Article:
Stephen Jay Gould, "Eight Little Piggies: Reflections in Natural History"
ISBN: 039303416X, 0393311392 | 1993 | EPUB | 480 pages | 2 MB
If Stephen Jay Gould did not exist it would hardly be possible to invent him. Who else among scientists who write reaches so far or grasps so surely the "pretty pebbles" that together make up the amplitude of life?
Eight Little Piggies is the sixth volume in a series of essays, begun in 1974 in the pages of Natural History under the rubric "This View of Life." Now numbering more than 200 in an unbroken string, they comprise a unique achievement in the annals of literature. And they will continue, vows the author, until the millennium, in January 2001. So Stephen Jay Gould's readers, numbering in the millions around the world, have not only this present pleasure but also much to look forward to.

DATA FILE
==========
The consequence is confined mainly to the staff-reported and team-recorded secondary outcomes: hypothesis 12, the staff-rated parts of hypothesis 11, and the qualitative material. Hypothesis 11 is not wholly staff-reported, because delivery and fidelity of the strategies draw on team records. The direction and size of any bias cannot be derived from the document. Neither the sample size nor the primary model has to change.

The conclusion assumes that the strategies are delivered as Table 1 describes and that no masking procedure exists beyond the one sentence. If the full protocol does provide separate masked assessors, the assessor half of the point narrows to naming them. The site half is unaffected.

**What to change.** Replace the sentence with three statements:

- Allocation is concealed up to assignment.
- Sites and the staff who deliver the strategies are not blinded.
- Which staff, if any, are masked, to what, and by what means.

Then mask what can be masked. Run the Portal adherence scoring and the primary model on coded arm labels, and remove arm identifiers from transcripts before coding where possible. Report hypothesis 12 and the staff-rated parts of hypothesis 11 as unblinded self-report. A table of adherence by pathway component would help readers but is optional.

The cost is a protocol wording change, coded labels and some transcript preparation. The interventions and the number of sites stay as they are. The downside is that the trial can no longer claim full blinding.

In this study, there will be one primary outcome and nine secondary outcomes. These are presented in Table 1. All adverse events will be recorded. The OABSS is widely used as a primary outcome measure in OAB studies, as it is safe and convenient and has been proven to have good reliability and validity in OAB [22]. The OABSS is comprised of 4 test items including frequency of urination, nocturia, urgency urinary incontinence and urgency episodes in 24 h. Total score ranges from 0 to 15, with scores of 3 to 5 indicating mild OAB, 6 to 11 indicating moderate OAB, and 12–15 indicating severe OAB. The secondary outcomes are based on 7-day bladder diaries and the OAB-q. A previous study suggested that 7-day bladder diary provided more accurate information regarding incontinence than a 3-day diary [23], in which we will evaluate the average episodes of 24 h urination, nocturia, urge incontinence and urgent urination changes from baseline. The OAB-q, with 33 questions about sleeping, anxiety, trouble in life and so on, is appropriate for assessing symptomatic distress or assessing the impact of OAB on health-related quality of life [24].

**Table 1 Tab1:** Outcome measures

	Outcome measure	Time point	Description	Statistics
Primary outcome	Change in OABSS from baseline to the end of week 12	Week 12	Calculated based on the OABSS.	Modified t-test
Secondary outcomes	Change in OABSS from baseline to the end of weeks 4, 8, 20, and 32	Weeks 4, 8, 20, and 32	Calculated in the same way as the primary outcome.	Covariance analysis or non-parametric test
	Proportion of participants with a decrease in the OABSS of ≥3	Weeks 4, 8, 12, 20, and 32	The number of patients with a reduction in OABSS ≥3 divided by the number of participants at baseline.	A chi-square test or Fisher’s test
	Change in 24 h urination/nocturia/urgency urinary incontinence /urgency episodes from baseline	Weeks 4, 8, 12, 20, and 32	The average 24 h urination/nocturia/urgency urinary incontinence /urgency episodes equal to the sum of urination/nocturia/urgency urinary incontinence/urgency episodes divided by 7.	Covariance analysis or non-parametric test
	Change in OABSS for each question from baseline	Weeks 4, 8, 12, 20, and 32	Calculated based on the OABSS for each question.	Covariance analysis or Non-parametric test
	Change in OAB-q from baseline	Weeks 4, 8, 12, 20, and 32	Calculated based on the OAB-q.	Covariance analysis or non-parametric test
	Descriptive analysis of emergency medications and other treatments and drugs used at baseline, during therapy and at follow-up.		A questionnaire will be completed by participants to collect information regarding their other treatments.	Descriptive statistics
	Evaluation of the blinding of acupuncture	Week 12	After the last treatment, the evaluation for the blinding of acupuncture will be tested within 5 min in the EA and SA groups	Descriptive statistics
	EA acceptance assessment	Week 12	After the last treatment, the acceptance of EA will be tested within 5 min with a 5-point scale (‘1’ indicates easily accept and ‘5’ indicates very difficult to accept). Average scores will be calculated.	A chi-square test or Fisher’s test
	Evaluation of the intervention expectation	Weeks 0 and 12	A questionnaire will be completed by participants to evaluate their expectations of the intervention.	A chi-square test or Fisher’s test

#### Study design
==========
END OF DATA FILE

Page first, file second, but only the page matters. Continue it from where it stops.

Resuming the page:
Eight Little Piggies is a special book in several ways. In all of Gould's work, this is the most contemplative and personal, speaking often of the importance of unbroken connections within our own lives and to our ancestral generations, "a theme of supreme importance to evolutionists who study a world in which extinction is the ultimate fate of all and prolonged persistence the only meaningful measure of success." This personal view leads naturally to an area that has become, for Gould, of major importance - environmental deterioration and the massive extinction of species on our present earth. He chooses, typically, unusual and telling examples: the demise of the land snail Partula from Moorea (the Bali Hai of South Pacific) and why the battle that raged over the Mount Graham red squirrel of Arizona was worth fighting. There are, in addition, more than thirty of those pretty pebbles that make Gould's work unique, opening to us the mysteries of fish tails and frog calls, of the coloration ofpigeons and the eye tissue of completely bind mole rats. Along the way, we learn what story lies behind the bent tail of an ichthyosaur and how hearing bones evolved and how, probably, we with our five fingers and toes (subject of the title essay) evolved from ancestors that had six.
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